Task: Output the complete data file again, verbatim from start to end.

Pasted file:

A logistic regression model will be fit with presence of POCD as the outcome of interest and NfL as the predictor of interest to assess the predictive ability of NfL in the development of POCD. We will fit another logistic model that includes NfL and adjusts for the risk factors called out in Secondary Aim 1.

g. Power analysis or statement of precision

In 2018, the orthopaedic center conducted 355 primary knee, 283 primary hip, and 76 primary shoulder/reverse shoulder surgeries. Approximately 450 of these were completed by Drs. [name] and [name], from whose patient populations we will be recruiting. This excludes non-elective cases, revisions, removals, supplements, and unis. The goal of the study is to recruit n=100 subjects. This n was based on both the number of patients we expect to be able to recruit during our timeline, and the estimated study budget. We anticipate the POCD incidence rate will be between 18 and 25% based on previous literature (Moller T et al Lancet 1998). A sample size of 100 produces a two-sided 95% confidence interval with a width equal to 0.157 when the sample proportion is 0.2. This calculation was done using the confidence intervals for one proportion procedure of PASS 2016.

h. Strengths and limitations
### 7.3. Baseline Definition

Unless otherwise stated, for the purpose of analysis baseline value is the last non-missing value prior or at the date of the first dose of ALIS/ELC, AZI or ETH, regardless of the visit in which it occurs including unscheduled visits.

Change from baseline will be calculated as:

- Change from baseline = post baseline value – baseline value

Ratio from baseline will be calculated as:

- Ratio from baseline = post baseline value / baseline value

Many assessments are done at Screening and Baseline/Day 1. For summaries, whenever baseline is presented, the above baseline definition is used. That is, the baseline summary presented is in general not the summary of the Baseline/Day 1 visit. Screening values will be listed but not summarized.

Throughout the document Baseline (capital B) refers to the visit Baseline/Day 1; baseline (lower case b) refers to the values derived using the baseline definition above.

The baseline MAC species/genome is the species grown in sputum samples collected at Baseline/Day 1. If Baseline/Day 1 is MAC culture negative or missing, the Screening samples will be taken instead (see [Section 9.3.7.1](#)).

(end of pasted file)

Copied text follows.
A logistic regression model will be fit with presence of POCD as the outcome of interest and NfL as the predictor of interest to assess the predictive ability of NfL in the development of POCD. We will fit another logistic model that includes NfL and adjusts for the risk factors called out in Secondary Aim 1.

g. Power analysis or statement of precision

In 2018, the orthopaedic center conducted 355 primary knee, 283 primary hip, and 76 primary shoulder/reverse shoulder surgeries. Approximately 450 of these were completed by Drs. [name] and [name], from whose patient populations we will be recruiting. This excludes non-elective cases, revisions, removals, supplements, and unis. The goal of the study is to recruit n=100 subjects. This n was based on both the number of patients we expect to be able to recruit during our timeline, and the estimated study budget. We anticipate the POCD incidence rate will be between 18 and 25% based on previous literature (Moller T et al Lancet 1998). A sample size of 100 produces a two-sided 95% confidence interval with a width equal to 0.157 when the sample proportion is 0.2. This calculation was done using the confidence intervals for one proportion procedure of PASS 2016.

h. Strengths and limitations
### 7.3. Baseline Definition

Unless otherwise stated, for the purpose of analysis baseline value is the last non-missing value prior or at the date of the first dose of ALIS/ELC, AZI or ETH, regardless of the visit in which it occurs including unscheduled visits.

Change from baseline will be calculated as:

- Change from baseline = post baseline value – baseline value

Ratio from baseline will be calculated as:

- Ratio from baseline = post baseline value / baseline value

Many assessments are done at Screening and Baseline/Day 1. For summaries, whenever baseline is presented, the above baseline definition is used. That is, the baseline summary presented is in general not the summary of the Baseline/Day 1 visit. Screening values will be listed but not summarized.

Throughout the document Baseline (capital B) refers to the visit Baseline/Day 1; baseline (lower case b) refers to the values derived using the baseline definition above.

The baseline MAC species/genome is the species grown in sputum samples collected at Baseline/Day 1. If Baseline/Day 1 is MAC culture negative or missing, the Screening samples will be taken instead (see [Section 9.3.7.1](#)).